The long-term association of OCD and depression and its moderators: A four-year follow up study in a large clinical sample

Eur Psychiatry. 2017 Jul;44:76-82. doi: 10.1016/j.eurpsy.2017.03.009. Epub 2017 Apr 7.


Background: Depression is the most common comorbidity in obsessive-compulsive disorder (OCD). However, the mechanisms of depressive comorbidity in OCD are poorly understood. We assessed the directionality and moderators of the OCD-depression association over time in a large, prospective clinical sample of OCD patients.

Methods: Data were drawn from 382 OCD patients participating at the Netherlands Obsessive-Compulsive Disorder Association (NOCDA) study. Cross-lagged, structural equation modeling analyses were used to assess the temporal association between OCD and depressive symptoms. Assessments were conducted at baseline, two-year and four-year follow up. Cognitive and interpersonal moderators of the prospective association between OCD and depressive symptoms were tested.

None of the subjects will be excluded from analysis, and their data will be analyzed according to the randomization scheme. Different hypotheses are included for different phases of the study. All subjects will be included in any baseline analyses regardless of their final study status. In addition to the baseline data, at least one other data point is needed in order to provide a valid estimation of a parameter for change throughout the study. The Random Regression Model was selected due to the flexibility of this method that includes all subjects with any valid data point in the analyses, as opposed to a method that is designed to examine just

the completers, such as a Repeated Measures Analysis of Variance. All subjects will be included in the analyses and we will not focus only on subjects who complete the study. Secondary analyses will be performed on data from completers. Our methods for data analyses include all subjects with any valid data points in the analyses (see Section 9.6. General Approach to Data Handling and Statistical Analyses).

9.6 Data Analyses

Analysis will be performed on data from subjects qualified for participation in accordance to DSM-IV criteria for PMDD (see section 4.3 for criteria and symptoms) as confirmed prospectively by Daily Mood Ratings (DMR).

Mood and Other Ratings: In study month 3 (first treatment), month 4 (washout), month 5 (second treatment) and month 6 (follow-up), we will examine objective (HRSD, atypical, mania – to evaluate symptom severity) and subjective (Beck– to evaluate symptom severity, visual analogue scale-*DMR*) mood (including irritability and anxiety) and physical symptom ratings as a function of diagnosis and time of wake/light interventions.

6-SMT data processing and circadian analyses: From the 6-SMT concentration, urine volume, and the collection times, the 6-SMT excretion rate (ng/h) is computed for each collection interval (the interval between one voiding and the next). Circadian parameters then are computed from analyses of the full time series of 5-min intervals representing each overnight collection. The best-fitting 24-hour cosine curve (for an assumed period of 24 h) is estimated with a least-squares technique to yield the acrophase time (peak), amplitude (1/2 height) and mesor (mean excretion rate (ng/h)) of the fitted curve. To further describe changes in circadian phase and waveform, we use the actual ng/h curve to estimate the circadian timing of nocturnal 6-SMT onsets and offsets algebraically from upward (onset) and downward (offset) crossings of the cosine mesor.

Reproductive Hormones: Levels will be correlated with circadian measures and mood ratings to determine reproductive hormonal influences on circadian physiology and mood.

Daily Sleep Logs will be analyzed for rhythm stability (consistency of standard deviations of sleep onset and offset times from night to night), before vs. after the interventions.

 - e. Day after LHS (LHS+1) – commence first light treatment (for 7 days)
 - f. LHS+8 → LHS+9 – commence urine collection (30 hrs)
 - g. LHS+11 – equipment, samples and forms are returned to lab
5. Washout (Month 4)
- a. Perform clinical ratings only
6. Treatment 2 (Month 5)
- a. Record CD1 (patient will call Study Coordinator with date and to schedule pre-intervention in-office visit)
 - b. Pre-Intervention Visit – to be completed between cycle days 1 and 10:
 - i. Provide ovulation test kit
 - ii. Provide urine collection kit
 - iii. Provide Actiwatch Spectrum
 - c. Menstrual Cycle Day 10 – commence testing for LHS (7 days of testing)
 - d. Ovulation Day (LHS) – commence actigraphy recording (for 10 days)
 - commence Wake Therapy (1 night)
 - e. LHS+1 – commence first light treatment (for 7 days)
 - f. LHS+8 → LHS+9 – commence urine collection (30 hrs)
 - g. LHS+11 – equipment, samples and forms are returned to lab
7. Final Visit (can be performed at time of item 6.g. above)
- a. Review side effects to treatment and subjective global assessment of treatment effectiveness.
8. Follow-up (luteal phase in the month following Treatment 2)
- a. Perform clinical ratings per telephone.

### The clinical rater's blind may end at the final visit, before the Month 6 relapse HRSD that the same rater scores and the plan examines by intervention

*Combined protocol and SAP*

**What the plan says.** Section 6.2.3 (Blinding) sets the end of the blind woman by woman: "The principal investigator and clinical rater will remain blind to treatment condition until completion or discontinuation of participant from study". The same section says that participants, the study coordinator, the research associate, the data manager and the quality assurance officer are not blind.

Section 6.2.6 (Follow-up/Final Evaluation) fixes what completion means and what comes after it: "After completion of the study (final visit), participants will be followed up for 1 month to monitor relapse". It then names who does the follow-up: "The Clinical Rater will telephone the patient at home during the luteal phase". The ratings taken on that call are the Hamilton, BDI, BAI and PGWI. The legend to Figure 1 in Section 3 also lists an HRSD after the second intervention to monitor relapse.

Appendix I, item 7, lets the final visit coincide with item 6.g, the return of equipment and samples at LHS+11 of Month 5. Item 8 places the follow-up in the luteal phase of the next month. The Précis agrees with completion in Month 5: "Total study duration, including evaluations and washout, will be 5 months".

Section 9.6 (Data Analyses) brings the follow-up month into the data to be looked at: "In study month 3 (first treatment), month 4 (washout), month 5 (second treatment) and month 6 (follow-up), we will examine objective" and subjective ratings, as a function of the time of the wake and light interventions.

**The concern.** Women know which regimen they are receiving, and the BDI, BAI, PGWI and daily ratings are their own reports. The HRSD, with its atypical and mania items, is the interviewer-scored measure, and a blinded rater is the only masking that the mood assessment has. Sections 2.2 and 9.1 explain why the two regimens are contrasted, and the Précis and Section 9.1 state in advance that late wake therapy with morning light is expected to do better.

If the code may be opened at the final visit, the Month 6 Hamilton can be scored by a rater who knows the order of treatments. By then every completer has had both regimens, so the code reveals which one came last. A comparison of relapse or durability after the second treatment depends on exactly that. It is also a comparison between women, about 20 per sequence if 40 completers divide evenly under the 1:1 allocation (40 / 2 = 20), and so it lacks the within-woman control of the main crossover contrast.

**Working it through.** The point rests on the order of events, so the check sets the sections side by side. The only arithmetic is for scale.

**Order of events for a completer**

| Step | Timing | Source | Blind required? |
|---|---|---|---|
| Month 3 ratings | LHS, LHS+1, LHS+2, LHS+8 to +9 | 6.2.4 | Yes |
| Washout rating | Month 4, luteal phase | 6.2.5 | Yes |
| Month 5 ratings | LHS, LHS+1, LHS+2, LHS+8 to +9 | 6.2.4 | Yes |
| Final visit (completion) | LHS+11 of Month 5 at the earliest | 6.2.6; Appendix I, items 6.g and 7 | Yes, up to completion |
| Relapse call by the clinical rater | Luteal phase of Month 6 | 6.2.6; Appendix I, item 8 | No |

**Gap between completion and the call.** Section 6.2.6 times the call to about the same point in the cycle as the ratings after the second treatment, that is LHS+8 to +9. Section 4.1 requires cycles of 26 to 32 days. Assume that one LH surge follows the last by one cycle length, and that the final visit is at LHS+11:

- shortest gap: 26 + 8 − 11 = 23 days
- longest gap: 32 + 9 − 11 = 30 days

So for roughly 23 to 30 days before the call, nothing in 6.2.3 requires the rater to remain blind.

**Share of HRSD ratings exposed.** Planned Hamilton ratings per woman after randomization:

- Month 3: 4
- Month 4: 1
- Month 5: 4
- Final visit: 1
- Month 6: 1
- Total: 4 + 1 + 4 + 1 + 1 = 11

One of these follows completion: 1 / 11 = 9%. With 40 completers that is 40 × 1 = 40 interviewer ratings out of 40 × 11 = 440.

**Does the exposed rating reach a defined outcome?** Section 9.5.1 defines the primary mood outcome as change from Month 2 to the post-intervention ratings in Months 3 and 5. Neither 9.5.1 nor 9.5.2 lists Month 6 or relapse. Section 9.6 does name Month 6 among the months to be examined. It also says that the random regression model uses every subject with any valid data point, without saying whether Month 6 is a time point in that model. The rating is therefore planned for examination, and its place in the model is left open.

Results: Cross-lagged analyses demonstrated that OCD predicts depressive symptoms at two-year follow up and not vice a versa. This relationship disappeared at four-year follow up. Secure attachment style moderated the prospective association between OCD and depression.

Conclusions: Depressive comorbidity in OCD might constitute a functional consequence of the incapacitating OCD symptoms. Both OCD and depression symptoms demonstrated strong stability effects between two-year and four-year follow up, which may explain the lack of association between them in that period. Among OCD patients, secure attachment represents a buffer against future depressive symptoms.

Keywords: Comorbidity; Depression; Longitudinal; Moderators; Obsessive-compulsive disorder.

MeSH terms

  • Adult
  • Comorbidity
  • Depression / complications*
  • Depression / psychology*
  • Depressive Disorder / psychology
  • Female
  • Follow-Up Studies
  • Humans
  • Male
  • Middle Aged
  • Netherlands
  • Obsessive-Compulsive Disorder / complications*
  • Obsessive-Compulsive Disorder / psychology*
  • Prospective Studies
  • Severity of Illness Index*